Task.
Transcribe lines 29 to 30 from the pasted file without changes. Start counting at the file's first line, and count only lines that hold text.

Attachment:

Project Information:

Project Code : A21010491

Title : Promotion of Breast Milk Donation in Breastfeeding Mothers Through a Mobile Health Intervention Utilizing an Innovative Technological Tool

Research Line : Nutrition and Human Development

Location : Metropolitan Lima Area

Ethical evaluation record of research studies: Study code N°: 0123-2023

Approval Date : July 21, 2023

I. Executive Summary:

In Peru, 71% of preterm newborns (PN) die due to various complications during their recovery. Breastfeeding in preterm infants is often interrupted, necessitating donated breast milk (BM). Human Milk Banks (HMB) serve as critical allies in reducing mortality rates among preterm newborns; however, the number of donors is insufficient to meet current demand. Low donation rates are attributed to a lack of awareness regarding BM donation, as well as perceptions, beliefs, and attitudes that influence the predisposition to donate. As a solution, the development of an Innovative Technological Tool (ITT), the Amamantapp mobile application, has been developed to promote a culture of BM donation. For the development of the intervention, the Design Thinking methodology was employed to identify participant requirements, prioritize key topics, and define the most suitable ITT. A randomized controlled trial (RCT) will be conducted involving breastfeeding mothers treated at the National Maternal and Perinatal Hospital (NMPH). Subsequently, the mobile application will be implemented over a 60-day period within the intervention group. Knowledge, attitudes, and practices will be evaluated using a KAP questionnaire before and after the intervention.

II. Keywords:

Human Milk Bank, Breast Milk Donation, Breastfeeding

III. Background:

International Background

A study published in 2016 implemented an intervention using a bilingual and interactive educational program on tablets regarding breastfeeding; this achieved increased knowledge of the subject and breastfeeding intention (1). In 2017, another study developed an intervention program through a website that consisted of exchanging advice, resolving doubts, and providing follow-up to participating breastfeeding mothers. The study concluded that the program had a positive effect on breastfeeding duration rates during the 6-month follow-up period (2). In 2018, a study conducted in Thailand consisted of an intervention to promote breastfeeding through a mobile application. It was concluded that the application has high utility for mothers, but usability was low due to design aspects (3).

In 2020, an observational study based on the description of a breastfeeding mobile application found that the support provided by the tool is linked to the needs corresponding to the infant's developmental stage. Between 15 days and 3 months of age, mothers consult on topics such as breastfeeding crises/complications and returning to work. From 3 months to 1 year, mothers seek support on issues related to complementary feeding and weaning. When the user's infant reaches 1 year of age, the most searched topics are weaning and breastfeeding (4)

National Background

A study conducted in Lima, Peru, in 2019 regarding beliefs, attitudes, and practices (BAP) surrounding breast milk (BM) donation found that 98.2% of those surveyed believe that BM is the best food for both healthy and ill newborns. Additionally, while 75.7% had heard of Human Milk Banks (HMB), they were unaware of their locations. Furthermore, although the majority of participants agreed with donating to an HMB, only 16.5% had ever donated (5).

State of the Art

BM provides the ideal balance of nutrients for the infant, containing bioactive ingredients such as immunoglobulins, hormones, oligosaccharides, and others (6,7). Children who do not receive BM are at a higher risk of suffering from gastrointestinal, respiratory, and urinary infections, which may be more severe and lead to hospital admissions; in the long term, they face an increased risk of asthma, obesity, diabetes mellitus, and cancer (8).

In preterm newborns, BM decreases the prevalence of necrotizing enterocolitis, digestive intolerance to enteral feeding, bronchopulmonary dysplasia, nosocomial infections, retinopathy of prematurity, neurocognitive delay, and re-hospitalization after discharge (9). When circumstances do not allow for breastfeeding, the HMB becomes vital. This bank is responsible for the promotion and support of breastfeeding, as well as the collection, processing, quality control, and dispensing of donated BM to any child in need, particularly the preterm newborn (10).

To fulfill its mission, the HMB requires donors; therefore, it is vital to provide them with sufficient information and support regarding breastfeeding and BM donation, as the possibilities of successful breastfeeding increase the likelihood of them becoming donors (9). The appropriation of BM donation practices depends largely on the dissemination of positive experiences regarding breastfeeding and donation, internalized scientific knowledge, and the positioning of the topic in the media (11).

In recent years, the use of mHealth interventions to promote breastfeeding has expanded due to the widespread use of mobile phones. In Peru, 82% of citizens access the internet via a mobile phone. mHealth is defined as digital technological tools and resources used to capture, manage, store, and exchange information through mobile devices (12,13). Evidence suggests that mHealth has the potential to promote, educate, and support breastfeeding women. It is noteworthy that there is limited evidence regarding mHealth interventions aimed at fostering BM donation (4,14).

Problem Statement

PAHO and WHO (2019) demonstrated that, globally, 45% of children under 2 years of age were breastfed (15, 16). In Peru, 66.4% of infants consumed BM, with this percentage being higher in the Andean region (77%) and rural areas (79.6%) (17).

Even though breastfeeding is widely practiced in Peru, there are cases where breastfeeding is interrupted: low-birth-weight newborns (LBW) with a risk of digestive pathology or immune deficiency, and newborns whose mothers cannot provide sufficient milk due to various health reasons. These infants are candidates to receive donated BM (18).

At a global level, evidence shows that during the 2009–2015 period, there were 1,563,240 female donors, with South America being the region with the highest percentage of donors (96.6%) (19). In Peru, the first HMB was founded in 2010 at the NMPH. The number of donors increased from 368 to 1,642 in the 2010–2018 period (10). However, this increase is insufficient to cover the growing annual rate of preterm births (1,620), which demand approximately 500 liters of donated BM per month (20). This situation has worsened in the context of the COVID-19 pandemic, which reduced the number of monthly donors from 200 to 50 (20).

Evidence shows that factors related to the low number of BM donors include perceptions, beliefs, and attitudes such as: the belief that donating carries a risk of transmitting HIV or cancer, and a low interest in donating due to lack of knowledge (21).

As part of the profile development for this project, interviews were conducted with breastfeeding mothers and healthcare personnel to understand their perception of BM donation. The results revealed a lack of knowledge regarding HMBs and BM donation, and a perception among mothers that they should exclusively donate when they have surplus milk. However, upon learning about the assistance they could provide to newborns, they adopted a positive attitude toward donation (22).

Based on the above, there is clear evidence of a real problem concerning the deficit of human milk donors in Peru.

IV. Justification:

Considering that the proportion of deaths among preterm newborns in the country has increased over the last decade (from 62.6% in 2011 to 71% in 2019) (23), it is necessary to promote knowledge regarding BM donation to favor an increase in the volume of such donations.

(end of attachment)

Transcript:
Based on the above, there is clear evidence of a real problem concerning the deficit of human milk donors in Peru.

IV. Justification: